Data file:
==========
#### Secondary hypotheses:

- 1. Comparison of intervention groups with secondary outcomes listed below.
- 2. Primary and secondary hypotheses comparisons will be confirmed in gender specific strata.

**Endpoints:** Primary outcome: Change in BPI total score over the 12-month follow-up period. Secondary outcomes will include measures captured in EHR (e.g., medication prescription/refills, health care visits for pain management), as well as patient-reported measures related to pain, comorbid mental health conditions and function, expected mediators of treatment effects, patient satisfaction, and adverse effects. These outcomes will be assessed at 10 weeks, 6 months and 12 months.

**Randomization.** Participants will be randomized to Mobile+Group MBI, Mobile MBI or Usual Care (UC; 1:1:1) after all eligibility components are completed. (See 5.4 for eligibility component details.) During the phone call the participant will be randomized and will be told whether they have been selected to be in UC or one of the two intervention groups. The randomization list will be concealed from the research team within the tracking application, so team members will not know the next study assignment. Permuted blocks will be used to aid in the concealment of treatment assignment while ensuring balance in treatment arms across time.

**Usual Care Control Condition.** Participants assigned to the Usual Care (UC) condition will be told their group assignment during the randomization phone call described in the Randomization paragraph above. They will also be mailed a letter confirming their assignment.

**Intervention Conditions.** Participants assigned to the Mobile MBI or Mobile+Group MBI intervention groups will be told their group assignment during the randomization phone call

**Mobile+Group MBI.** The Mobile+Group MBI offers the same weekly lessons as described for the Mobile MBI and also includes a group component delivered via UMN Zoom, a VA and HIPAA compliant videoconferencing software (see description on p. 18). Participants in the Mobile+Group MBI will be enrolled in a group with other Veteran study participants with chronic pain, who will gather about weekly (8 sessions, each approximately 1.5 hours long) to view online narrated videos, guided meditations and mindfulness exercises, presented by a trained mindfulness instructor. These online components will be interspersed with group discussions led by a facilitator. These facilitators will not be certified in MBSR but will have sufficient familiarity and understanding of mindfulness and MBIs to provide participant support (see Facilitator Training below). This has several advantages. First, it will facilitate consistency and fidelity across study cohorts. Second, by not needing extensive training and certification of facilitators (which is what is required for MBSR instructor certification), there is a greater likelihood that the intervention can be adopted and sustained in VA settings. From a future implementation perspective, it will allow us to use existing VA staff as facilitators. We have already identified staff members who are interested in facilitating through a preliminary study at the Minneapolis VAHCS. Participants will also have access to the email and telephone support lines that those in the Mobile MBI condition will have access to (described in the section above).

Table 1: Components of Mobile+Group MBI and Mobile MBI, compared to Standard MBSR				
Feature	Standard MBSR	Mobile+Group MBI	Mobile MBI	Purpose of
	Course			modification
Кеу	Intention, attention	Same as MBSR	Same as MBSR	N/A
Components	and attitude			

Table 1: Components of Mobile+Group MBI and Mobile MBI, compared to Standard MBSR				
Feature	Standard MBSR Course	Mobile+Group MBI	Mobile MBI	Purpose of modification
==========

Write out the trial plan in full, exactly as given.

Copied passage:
#### Secondary hypotheses:

- 1. Comparison of intervention groups with secondary outcomes listed below.
- 2. Primary and secondary hypotheses comparisons will be confirmed in gender specific strata.

**Endpoints:** Primary outcome: Change in BPI total score over the 12-month follow-up period. Secondary outcomes will include measures captured in EHR (e.g., medication prescription/refills, health care visits for pain management), as well as patient-reported measures related to pain, comorbid mental health conditions and function, expected mediators of treatment effects, patient satisfaction, and adverse effects. These outcomes will be assessed at 10 weeks, 6 months and 12 months.

**Randomization.** Participants will be randomized to Mobile+Group MBI, Mobile MBI or Usual Care (UC; 1:1:1) after all eligibility components are completed. (See 5.4 for eligibility component details.) During the phone call the participant will be randomized and will be told whether they have been selected to be in UC or one of the two intervention groups. The randomization list will be concealed from the research team within the tracking application, so team members will not know the next study assignment. Permuted blocks will be used to aid in the concealment of treatment assignment while ensuring balance in treatment arms across time.

**Usual Care Control Condition.** Participants assigned to the Usual Care (UC) condition will be told their group assignment during the randomization phone call described in the Randomization paragraph above. They will also be mailed a letter confirming their assignment.

**Intervention Conditions.** Participants assigned to the Mobile MBI or Mobile+Group MBI intervention groups will be told their group assignment during the randomization phone call

**Mobile+Group MBI.** The Mobile+Group MBI offers the same weekly lessons as described for the Mobile MBI and also includes a group component delivered via UMN Zoom, a VA and HIPAA compliant videoconferencing software (see description on p. 18). Participants in the Mobile+Group MBI will be enrolled in a group with other Veteran study participants with chronic pain, who will gather about weekly (8 sessions, each approximately 1.5 hours long) to view online narrated videos, guided meditations and mindfulness exercises, presented by a trained mindfulness instructor. These online components will be interspersed with group discussions led by a facilitator. These facilitators will not be certified in MBSR but will have sufficient familiarity and understanding of mindfulness and MBIs to provide participant support (see Facilitator Training below). This has several advantages. First, it will facilitate consistency and fidelity across study cohorts. Second, by not needing extensive training and certification of facilitators (which is what is required for MBSR instructor certification), there is a greater likelihood that the intervention can be adopted and sustained in VA settings. From a future implementation perspective, it will allow us to use existing VA staff as facilitators. We have already identified staff members who are interested in facilitating through a preliminary study at the Minneapolis VAHCS. Participants will also have access to the email and telephone support lines that those in the Mobile MBI condition will have access to (described in the section above).

Table 1: Components of Mobile+Group MBI and Mobile MBI, compared to Standard MBSR				
Feature	Standard MBSR	Mobile+Group MBI	Mobile MBI	Purpose of
	Course			modification
Кеу	Intention, attention	Same as MBSR	Same as MBSR	N/A
Components	and attitude			

Table 1: Components of Mobile+Group MBI and Mobile MBI, compared to Standard MBSR				
Feature	Standard MBSR Course	Mobile+Group MBI	Mobile MBI	Purpose of modification